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Linux sysadmins: How my six year-old learned to do my job

Are we as Linux sysadmins all about to be replaced by six-year-olds and a web console?
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Sysadmins: Can a six-year-old do your job?

What would your initial reaction be if someone asked you if a six-year-old with no prior Red Hat Enterprise Linux (RHEL) experience or knowledge would be able to create a new user account, reset the root account’s password, start the chronyd service, turn on SELinux, and install updates on a RHEL 8 server?

Your initial thought might be that there is simply no possible way an untrained six-year-old could complete these tasks. I recently put this to the test and you might be surprised by the results.

[ You might also like: Sysadmin truths: What my family thinks I do all day ]

Red Hat has been putting a large focus on making products easier to use and manage. The RHEL web console has seen many new features and improvements, especially in RHEL 8. It has always amazed me how easy the web console makes complex RHEL administration tasks that otherwise would require a high degree of command-line knowledge. As an illustration of how easy the Cockpit interface is, I created this overview demo video.

I thought it would be interesting to see if my son, Luke, could use the RHEL web console to accomplish some system administration tasks. He is six years old and in the first grade. Although he hears me talk about RHEL and Linux all the time, he lacks any Linux experience himself.

I opened up a web browser on his tablet device, logged in to the web console on a RHEL 8 system, and handed him a paper listing five tasks to complete:

  • Create a new account named luke with password lukeiscool
  • Set password for root account to lukeiscool
  • Turn on the chronyd service
  • Turn on SELinux
  • Install All Software Updates

I also drew pictures on the paper of what the "on" (blue) and "off" (gray) state of the toggle switches looked like, as I figured this might not be familiar to him.

It was very interesting to watch him try to get started with the tasks. Luke began by scrolling around and clicking on different options in the menu for a couple of minutes, somewhat aimlessly. He then found the search box in the menu and searched for "new account," but the search didn’t return any results (searching for just “account” would have worked). Luke eventually noticed Accounts in the menu, and I could visually see him have an "Aha" moment. Once in the Accounts menu, he almost immediately found the Create New Account button.

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tablet displays the RHEL web console
Figure 1: The tablet displaying the RHEL web console.

He struggled with setting a password for the account. The first time he typed a password but left the confirm password field blank. When he clicked Create, Luke got the message that the passwords didn’t match, and he figured out he needed to type the password again in the confirm field. After struggling for a couple of minutes to type the same password twice (haven’t we all been here?), often changing the password’s uppercase and lowercase letters between the two fields, I stepped in and just let him know that the uppercase and lowercase letters had to be the same in both of them. This was the only time I had to intervene and provide guidance.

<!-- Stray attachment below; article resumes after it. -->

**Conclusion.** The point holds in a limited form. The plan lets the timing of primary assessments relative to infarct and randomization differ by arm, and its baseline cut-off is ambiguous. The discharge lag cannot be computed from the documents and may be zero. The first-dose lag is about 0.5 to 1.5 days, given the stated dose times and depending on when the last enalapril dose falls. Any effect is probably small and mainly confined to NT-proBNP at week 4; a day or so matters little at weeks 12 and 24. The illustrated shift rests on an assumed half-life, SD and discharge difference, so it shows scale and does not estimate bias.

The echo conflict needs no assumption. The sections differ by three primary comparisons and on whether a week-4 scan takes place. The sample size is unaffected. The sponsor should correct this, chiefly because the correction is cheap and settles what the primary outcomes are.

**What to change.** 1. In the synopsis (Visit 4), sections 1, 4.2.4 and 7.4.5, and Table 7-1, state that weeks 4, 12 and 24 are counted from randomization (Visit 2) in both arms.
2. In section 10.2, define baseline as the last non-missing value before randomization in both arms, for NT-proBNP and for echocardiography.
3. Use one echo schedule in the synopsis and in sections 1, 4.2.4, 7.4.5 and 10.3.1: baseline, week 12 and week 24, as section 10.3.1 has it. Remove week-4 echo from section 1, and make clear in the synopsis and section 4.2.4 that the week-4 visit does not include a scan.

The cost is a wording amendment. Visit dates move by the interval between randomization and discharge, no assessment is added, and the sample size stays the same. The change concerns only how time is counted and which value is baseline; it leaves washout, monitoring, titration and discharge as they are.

Once he created the new luke user account, he moved on to resetting the root account’s password. He was already on the account page and quickly saw the root account, clicked on it, and changed the password.

At this point, he was on a roll and had figured out how the menu works. He promptly found the Services menu option, found the chronyd service, and clicked the toggle button to enable it.

He kept up the pace and quickly went to the SELinux menu, clicked the toggle button to enable it as well, then went to the Software Updates menu and clicked the Install All Updates button.

After a total of approximately ten minutes, he had completed all five tasks by himself, except for the guidance I provided him about the case sensitivity of confirming the password.

To be fair, the tasks I asked him to complete were carefully worded to include key words that matched up to the menu options, and he didn’t understand what SELinux or the chronyd service actually did (so getting training and understanding the underlying concepts are still very important to effectively managing RHEL systems). Hopefully, the point comes through that from a usability perspective, the web console in RHEL is so easy to use, literally a six-year-old can use it.

I’m a long-time command-line user, and even I have started using the web console to save time. For example, if I need to expand a volume group with a new disk and grow a filesystem, I know how to do it from the command line, but it is quicker and easier for me to do it from the web console.

And even as a long-time RHEL user, there are some tasks, such as adding a network bond or network team, I wouldn’t be able to do from the command line without looking up how to do it. However, from the web console, admins can easily complete these tasks.

[ Improve your skills managing and using SELinux with this helpful guide. ] 

So no matter where you are with RHEL system administration experience, from beginner to expert, give the RHEL web console a try to help you more quickly and efficiently manage your RHEL systems. If you want to try out the web console in an interactive lab environment, check out the Using Web Console to Manage Updates and Configuring Terminal Session Recording labs.

Check out these related articles on Enable Sysadmin

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Brian Smith

Brian is a Technical Account Manager (TAM) for Red Hat. He works with Public Sector customers, and lives in Colorado. More about me

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